A make-or-break summit in Bali, Indonesia aimed at paving the way for the world's biggest trade deal will succeed, despite being plagued by fierce disagreements between countries, former World Trade Organization (WTO) Director-General Pascal Lamy told CNBC.
Ambassadors from the WTO's 159 member countries have spent weeks trying to bridge differences and thrash out a last-ditch deal on new rules to ease the movement of goods globally and resolve disputes over agricultural trade.
Countries hope to agree on the proposals before the WTO's ninth ministerial conference in Bali next month, where trade ministers can give them final approval.
Despite bitter disputes between countries over aspects of the proposals, Lamy was confident that negotiations in Bali will succeed.
"It is not impossible…what has proved impossible is a consensus on the 20 issues that were bundled together in this negotiation," Lamy told CNBC in an interview in London.
(Read more: WTO warns of trade slowdown due to protectionism)
"But this year, I'm quite convinced that the Bali ministerial will work. That they will get an agreement on a major issue…which is a huge simplification of customs procedures."
If ministers agree to the trade package in Bali, this could pave the way for talks to be restarted on the global trade agreement known as the Doha Round, which aims to achieve a major reform of the international trading system, through the introduction of lower trade barriers and revised trade rules.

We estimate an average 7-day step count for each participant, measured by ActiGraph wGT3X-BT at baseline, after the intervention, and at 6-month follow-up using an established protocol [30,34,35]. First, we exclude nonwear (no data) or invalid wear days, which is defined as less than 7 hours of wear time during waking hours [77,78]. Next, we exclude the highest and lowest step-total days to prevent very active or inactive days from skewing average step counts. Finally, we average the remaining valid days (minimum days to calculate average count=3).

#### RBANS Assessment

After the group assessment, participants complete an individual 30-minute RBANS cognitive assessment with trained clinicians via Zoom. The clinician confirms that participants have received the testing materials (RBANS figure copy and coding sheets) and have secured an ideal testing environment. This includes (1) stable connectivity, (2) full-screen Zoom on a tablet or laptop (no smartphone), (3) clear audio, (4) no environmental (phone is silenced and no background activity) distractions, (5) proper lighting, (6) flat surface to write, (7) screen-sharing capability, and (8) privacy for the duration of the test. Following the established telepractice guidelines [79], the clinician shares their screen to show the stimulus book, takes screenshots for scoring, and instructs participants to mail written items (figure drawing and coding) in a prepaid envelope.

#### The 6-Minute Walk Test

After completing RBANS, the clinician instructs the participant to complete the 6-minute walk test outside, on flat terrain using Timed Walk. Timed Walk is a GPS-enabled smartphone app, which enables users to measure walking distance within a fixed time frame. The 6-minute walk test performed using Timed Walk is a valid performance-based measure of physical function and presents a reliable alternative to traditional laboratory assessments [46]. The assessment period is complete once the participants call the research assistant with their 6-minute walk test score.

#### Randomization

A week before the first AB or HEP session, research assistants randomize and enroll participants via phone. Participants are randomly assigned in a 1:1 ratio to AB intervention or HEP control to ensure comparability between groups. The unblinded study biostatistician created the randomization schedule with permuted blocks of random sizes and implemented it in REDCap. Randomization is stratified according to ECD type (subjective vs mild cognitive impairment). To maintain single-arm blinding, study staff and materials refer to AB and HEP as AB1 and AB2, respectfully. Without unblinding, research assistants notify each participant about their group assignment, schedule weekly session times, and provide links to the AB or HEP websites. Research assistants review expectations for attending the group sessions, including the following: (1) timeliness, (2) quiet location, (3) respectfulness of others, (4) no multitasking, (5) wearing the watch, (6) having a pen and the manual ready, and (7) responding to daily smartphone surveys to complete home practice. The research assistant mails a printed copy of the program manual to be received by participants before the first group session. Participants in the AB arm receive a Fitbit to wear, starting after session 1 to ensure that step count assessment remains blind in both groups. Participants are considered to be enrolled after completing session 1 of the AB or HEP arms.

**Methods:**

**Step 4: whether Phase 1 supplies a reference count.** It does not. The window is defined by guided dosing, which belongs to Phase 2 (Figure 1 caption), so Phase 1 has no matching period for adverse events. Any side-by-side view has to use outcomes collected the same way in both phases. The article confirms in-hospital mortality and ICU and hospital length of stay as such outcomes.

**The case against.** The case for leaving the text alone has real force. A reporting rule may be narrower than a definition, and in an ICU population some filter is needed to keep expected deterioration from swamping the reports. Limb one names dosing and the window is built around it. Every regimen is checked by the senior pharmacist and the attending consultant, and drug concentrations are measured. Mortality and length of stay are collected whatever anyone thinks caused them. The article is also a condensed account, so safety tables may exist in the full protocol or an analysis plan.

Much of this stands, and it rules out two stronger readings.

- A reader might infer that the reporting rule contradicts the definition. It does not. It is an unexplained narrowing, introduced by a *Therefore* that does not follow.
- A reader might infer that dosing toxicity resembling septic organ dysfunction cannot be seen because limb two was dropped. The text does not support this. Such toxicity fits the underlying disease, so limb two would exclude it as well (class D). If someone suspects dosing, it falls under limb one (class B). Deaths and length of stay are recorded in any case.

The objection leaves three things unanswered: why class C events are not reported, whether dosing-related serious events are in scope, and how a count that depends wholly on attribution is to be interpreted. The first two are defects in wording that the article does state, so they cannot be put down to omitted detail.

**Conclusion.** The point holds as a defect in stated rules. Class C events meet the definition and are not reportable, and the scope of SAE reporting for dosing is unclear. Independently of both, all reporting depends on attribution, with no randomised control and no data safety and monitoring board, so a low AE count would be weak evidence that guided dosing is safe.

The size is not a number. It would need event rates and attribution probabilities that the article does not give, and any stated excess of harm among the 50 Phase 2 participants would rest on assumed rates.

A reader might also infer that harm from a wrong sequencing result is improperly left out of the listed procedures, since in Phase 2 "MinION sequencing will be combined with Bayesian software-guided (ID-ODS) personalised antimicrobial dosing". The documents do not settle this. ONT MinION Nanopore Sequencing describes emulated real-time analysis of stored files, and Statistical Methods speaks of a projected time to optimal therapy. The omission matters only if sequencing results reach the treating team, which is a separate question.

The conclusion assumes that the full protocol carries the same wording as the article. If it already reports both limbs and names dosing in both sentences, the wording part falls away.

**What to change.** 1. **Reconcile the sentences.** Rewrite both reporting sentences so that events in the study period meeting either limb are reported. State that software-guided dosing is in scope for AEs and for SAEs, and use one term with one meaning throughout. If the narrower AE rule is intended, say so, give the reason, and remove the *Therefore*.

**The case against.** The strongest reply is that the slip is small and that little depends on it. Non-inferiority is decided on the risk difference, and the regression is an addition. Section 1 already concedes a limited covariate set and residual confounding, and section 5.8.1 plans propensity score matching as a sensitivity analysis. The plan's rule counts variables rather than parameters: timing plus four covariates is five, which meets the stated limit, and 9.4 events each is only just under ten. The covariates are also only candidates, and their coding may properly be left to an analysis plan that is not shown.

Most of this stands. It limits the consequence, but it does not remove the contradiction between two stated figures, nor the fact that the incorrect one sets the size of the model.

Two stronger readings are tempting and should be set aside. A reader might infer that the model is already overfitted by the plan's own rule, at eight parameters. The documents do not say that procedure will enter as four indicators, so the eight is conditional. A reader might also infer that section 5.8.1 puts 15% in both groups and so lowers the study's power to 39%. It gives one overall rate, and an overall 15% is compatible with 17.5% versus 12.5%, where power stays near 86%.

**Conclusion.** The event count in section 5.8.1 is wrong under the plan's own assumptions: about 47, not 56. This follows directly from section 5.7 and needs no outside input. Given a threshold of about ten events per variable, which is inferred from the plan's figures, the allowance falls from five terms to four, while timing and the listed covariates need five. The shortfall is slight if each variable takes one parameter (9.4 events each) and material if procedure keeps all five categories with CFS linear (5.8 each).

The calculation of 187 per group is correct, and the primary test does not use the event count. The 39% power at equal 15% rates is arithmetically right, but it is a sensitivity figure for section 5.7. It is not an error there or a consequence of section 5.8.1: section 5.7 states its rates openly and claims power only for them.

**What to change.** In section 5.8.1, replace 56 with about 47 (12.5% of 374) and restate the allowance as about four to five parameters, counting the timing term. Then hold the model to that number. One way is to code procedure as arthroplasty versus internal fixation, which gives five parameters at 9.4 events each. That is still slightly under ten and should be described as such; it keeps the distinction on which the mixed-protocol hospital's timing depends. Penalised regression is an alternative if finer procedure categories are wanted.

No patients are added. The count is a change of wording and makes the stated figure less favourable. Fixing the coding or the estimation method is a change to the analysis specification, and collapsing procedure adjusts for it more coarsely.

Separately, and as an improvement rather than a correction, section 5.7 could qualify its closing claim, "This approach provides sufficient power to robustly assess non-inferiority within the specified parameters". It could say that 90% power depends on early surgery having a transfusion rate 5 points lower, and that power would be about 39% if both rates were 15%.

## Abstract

Negotiations over the Doha agreement, which started over a decade ago in 2001, have been stalled since 2008, after an agricultural dispute between the U.S. and India. Doha cannot be concluded until the issues that will be raised in Bali are resolved.
International trade has been on many countries' agenda over the past year. The European Union and U.S. are in the process of negotiating a massive bilateral trade deal, while a multilateral agreement known as the Trans-Pacific Partnership between 12 countries is also in the pipeline.
(Read more: US-EU trade deal: Rosy picture, but long road ahead)
Lamy, who was replaced by Roberto Azevedo in September this year, rejected claims that the WTO was irrelevant, despite numerous trade deals taking place outside its auspices.
"I don't think there has so far been a real competition or discrepancy between multilateral, global, bilateral and regional trade openings so far. What matters is that trade opens, whether you open it bilaterally, whether you open it regionally, whether you open it multilaterally," Lamy said.
"If you look in the past, multilateral, global, bilateral, regional trade openings have synergised. Now, whether it will be the case in the future I'm not sure, and that's where you need the WTO to remain the umbrella."